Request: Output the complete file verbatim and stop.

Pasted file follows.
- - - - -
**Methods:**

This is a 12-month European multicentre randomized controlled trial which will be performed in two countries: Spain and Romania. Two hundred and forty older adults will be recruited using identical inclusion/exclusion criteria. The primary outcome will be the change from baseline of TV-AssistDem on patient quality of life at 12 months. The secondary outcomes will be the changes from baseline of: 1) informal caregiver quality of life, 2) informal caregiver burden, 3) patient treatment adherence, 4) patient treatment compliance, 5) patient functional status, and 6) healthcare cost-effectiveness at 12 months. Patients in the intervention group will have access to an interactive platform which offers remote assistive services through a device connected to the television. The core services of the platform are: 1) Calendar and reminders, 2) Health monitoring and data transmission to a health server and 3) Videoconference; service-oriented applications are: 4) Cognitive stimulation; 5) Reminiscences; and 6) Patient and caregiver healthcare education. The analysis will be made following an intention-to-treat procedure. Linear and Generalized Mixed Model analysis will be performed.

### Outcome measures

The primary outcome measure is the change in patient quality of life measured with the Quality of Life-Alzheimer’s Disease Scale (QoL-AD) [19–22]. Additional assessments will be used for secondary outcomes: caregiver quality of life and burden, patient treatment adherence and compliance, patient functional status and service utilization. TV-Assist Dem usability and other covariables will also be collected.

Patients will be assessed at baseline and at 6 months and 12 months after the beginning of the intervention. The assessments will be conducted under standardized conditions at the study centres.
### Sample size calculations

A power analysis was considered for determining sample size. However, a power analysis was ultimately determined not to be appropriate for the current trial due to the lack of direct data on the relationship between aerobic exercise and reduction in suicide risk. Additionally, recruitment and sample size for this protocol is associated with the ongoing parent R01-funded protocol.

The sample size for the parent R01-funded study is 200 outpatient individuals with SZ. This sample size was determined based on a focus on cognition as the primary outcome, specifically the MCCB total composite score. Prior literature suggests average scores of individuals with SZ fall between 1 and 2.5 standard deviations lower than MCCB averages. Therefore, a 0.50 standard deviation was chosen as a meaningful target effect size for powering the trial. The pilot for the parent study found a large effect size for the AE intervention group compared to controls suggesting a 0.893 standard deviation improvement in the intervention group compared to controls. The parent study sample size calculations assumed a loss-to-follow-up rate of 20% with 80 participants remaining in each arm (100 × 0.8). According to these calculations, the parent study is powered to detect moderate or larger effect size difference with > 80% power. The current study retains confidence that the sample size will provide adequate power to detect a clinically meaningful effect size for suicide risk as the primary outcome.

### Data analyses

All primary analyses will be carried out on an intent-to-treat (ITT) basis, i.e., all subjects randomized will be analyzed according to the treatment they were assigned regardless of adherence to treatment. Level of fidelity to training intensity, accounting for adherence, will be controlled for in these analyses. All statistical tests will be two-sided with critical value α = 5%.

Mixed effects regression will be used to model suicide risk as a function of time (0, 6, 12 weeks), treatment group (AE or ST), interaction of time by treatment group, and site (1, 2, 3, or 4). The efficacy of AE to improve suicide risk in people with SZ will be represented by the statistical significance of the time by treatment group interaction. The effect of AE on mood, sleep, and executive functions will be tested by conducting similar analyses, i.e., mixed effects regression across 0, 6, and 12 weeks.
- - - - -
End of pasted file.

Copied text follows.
**Methods:**

This is a 12-month European multicentre randomized controlled trial which will be performed in two countries: Spain and Romania. Two hundred and forty older adults will be recruited using identical inclusion/exclusion criteria. The primary outcome will be the change from baseline of TV-AssistDem on patient quality of life at 12 months. The secondary outcomes will be the changes from baseline of: 1) informal caregiver quality of life, 2) informal caregiver burden, 3) patient treatment adherence, 4) patient treatment compliance, 5) patient functional status, and 6) healthcare cost-effectiveness at 12 months. Patients in the intervention group will have access to an interactive platform which offers remote assistive services through a device connected to the television. The core services of the platform are: 1) Calendar and reminders, 2) Health monitoring and data transmission to a health server and 3) Videoconference; service-oriented applications are: 4) Cognitive stimulation; 5) Reminiscences; and 6) Patient and caregiver healthcare education. The analysis will be made following an intention-to-treat procedure. Linear and Generalized Mixed Model analysis will be performed.

### Outcome measures

The primary outcome measure is the change in patient quality of life measured with the Quality of Life-Alzheimer’s Disease Scale (QoL-AD) [19–22]. Additional assessments will be used for secondary outcomes: caregiver quality of life and burden, patient treatment adherence and compliance, patient functional status and service utilization. TV-Assist Dem usability and other covariables will also be collected.

Patients will be assessed at baseline and at 6 months and 12 months after the beginning of the intervention. The assessments will be conducted under standardized conditions at the study centres.
### Sample size calculations

A power analysis was considered for determining sample size. However, a power analysis was ultimately determined not to be appropriate for the current trial due to the lack of direct data on the relationship between aerobic exercise and reduction in suicide risk. Additionally, recruitment and sample size for this protocol is associated with the ongoing parent R01-funded protocol.

The sample size for the parent R01-funded study is 200 outpatient individuals with SZ. This sample size was determined based on a focus on cognition as the primary outcome, specifically the MCCB total composite score. Prior literature suggests average scores of individuals with SZ fall between 1 and 2.5 standard deviations lower than MCCB averages. Therefore, a 0.50 standard deviation was chosen as a meaningful target effect size for powering the trial. The pilot for the parent study found a large effect size for the AE intervention group compared to controls suggesting a 0.893 standard deviation improvement in the intervention group compared to controls. The parent study sample size calculations assumed a loss-to-follow-up rate of 20% with 80 participants remaining in each arm (100 × 0.8). According to these calculations, the parent study is powered to detect moderate or larger effect size difference with > 80% power. The current study retains confidence that the sample size will provide adequate power to detect a clinically meaningful effect size for suicide risk as the primary outcome.

### Data analyses

All primary analyses will be carried out on an intent-to-treat (ITT) basis, i.e., all subjects randomized will be analyzed according to the treatment they were assigned regardless of adherence to treatment. Level of fidelity to training intensity, accounting for adherence, will be controlled for in these analyses. All statistical tests will be two-sided with critical value α = 5%.

Mixed effects regression will be used to model suicide risk as a function of time (0, 6, 12 weeks), treatment group (AE or ST), interaction of time by treatment group, and site (1, 2, 3, or 4). The efficacy of AE to improve suicide risk in people with SZ will be represented by the statistical significance of the time by treatment group interaction. The effect of AE on mood, sleep, and executive functions will be tested by conducting similar analyses, i.e., mixed effects regression across 0, 6, and 12 weeks.